Intel’s Advanced Encryption Standard New Instructions (AES-NI) looks to improve upon the AES encryption algorithm by accelerating and enhancing the encryption of data. These solutions can be used to protect both personal data and corporate IT infrastructures as well as network traffic.

By including seven new instructions to AES, Intel’s AES-NI is able to accelerate encryption and decryption while also improving key generation, matric manipulation, and carry-less multiplication.

5. Secure Boot/Boot Guard

With security becoming increasingly essential to nearly every aspect of online business and activities, it is no wonder businesses, institutions, and enterprises are looking for even more secure ways to protect their data and infrastructure. Secure Boot and Boot Guard are two ways in which this could be done.

Boot guard is a feature in many modern processors that makes sure a computer is not running firmware images not released by the system’s manufacturer. It does this by verifying the signatures contained within firmware images. This helps to protect the system before Secure Boot initiates.

Secure Boot is a security standard developed to help ensure that computers only boot up using software that has been specifically deemed trusted by its OEM. These solutions are able to help protect systems from infection and compromise from malware and other malicious software.

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6. TPM

Trusted Platform Modules (TPMs) are dedicated micro-controllers designed as part of an international standard for secure crypto-processing.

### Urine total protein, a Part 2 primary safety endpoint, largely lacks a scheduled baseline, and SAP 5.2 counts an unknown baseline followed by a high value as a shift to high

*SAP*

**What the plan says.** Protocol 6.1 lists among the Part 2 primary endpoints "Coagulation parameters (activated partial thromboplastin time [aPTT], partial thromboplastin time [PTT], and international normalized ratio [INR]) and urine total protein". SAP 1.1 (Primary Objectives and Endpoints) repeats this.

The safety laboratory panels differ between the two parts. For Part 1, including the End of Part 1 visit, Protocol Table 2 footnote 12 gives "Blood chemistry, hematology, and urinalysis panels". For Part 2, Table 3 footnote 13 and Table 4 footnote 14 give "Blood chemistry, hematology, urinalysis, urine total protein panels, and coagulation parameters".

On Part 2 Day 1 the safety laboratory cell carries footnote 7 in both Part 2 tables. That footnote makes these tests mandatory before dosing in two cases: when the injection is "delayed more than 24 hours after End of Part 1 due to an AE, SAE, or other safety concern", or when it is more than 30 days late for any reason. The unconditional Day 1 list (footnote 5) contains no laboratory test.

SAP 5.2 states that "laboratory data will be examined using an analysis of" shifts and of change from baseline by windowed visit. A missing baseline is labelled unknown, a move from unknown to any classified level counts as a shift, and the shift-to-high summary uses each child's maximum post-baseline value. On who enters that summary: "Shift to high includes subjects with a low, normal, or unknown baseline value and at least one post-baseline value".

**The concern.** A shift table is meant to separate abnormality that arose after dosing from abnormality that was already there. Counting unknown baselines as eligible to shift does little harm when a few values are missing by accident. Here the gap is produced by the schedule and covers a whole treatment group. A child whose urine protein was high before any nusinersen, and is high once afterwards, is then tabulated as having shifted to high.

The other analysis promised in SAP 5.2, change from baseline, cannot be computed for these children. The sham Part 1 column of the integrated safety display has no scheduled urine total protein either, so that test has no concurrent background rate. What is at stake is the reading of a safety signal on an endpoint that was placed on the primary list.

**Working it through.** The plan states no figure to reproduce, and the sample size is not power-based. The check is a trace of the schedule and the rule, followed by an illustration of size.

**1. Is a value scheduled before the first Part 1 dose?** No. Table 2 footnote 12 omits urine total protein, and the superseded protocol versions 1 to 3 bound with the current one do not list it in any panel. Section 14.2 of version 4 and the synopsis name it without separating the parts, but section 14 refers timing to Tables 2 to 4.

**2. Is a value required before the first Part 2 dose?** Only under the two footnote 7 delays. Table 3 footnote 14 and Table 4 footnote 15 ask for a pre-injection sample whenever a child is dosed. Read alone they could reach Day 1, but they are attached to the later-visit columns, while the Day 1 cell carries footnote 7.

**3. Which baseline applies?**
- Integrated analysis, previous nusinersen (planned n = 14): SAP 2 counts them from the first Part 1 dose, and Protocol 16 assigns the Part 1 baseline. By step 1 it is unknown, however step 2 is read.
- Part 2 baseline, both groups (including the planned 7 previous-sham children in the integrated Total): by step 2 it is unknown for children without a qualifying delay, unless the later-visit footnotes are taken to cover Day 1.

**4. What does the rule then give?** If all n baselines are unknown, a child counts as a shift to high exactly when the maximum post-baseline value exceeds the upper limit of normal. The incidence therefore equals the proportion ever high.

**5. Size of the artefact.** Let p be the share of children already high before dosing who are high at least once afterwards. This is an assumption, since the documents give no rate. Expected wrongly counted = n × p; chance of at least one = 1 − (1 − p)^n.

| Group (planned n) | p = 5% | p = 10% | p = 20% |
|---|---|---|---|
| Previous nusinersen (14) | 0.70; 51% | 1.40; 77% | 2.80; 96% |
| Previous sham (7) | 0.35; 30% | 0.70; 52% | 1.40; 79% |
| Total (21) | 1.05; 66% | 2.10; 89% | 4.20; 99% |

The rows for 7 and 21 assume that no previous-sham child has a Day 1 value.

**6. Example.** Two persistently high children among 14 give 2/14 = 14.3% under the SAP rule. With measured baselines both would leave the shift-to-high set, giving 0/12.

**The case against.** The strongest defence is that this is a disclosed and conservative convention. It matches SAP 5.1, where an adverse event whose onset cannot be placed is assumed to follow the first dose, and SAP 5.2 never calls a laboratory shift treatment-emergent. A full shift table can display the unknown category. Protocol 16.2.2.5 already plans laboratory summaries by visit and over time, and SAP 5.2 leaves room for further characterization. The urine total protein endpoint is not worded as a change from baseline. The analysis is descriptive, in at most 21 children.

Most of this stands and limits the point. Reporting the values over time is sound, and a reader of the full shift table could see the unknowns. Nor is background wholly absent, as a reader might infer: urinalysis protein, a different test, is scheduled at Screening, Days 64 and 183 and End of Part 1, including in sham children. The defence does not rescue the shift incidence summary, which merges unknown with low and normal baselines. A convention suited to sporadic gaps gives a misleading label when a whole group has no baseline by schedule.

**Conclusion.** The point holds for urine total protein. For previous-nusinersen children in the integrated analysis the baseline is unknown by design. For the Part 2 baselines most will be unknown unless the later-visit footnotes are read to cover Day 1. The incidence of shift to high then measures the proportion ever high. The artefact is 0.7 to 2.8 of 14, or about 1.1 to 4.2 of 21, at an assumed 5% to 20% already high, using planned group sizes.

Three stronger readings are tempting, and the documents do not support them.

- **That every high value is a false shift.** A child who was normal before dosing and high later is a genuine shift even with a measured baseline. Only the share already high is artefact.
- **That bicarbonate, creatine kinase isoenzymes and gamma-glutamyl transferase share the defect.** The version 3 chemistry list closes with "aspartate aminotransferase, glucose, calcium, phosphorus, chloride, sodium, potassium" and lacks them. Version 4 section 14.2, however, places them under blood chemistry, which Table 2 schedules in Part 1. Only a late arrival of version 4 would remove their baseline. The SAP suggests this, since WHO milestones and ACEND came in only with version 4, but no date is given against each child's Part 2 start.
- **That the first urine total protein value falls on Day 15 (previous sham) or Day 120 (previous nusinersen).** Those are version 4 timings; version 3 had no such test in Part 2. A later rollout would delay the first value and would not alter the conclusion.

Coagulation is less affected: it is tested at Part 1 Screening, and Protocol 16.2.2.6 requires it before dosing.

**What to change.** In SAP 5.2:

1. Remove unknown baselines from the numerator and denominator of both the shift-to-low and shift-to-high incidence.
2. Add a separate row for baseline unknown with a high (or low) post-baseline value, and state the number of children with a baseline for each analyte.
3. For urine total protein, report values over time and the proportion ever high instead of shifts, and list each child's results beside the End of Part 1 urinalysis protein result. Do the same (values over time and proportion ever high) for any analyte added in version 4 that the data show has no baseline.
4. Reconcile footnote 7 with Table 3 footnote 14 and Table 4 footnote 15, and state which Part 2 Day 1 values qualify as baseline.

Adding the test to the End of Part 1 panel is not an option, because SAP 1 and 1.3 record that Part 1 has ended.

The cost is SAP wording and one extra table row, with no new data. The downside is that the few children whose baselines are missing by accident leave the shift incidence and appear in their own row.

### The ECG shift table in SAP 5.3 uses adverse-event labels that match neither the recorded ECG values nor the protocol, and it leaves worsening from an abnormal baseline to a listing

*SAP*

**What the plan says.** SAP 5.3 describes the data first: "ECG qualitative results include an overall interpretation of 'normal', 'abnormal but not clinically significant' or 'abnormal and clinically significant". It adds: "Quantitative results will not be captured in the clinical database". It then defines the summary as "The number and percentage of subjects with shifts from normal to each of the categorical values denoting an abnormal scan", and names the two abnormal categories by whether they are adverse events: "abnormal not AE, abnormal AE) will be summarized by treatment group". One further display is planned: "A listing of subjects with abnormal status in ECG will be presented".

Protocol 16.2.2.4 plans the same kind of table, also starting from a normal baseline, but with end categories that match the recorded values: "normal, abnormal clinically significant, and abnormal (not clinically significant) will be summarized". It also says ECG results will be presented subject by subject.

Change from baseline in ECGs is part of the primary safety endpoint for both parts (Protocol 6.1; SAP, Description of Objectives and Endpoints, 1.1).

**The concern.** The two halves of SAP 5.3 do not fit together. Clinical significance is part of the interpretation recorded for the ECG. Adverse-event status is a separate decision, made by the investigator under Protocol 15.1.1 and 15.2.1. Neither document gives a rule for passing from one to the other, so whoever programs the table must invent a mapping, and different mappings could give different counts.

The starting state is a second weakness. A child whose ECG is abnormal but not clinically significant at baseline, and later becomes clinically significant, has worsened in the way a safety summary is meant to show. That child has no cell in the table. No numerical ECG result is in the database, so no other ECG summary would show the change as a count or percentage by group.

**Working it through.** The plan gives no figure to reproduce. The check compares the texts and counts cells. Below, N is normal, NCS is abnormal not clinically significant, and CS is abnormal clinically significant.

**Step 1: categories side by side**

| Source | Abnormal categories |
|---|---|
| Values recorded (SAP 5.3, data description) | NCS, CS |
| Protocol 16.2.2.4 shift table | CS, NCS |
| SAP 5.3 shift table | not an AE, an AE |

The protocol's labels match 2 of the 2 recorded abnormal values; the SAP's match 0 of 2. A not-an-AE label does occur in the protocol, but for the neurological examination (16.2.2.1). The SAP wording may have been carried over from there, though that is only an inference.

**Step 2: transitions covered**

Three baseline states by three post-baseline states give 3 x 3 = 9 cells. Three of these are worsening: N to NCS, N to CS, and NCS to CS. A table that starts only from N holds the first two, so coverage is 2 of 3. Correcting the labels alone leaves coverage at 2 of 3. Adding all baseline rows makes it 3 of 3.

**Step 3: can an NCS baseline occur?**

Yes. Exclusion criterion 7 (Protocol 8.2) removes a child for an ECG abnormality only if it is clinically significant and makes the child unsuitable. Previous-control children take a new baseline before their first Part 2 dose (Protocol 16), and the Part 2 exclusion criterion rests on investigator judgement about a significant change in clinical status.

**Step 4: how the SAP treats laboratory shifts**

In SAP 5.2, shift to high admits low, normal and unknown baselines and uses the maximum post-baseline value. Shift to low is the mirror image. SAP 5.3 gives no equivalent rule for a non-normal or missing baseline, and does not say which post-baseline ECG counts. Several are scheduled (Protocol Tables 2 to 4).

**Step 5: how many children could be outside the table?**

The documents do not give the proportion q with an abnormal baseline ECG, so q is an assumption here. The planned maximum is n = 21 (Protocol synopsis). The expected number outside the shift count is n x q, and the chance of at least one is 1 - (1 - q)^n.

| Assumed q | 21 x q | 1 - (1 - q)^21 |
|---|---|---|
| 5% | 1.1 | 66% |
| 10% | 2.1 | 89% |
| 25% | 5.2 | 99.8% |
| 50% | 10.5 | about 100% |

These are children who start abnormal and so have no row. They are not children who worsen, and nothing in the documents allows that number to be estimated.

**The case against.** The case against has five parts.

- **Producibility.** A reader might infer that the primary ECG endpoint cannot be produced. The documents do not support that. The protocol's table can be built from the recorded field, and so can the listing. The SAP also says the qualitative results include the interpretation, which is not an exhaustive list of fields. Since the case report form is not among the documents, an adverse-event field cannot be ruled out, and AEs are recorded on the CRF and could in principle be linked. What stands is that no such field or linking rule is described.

TPMs are handy for several reasons, firstly they help raise security levels far above regular consumer standards, secondly, they can detect whether a system has been compromised and start up in “quarantine” mode if so, and finally, they can also be used to help keep computers running smoothly.

TPM chips can also be used for the secure storage of encryption keys, certificates and passwords used for logging in to online service accounts. This is a vastly superior method of storage than being saved onto software on a hard drive.

7. Dual BIOS

Dual BIOS are any computer motherboard that features both a primary BIOS and a backup BIOS.

There are several reasons as to why a motherboard may contain dual BIOS including to assist in a motherboard’s recovery after any issues during or after a BIOS update as well as helping to protect the BIOS from other threats such as viruses or data corruption.

In the event of a power outage during an update, for example, a built-in board features would check to see whether the BIOS was starting correctly or not. If not, the dual BIOS allow for the motherboard to automatically switch to the back-up BIOS, allowing the possibility to overwrite the corrupted BIOS and initiate a new start-up process.

Centralized management, software-defined infrastructure and security, and faster packet processing are but a few of the ways in which SD-WAN appliances are now being enhanced to provide a higher level of performance and functionality in an increasingly virtualized world. Doing the due diligence when selecting the hardware can save you and your organization a lot of time and money in the long run.

SD-WAN Security Concerns: 7 Hardware Features You Can’t Ignore was last modified: November 11th, 2019 by LEI Technology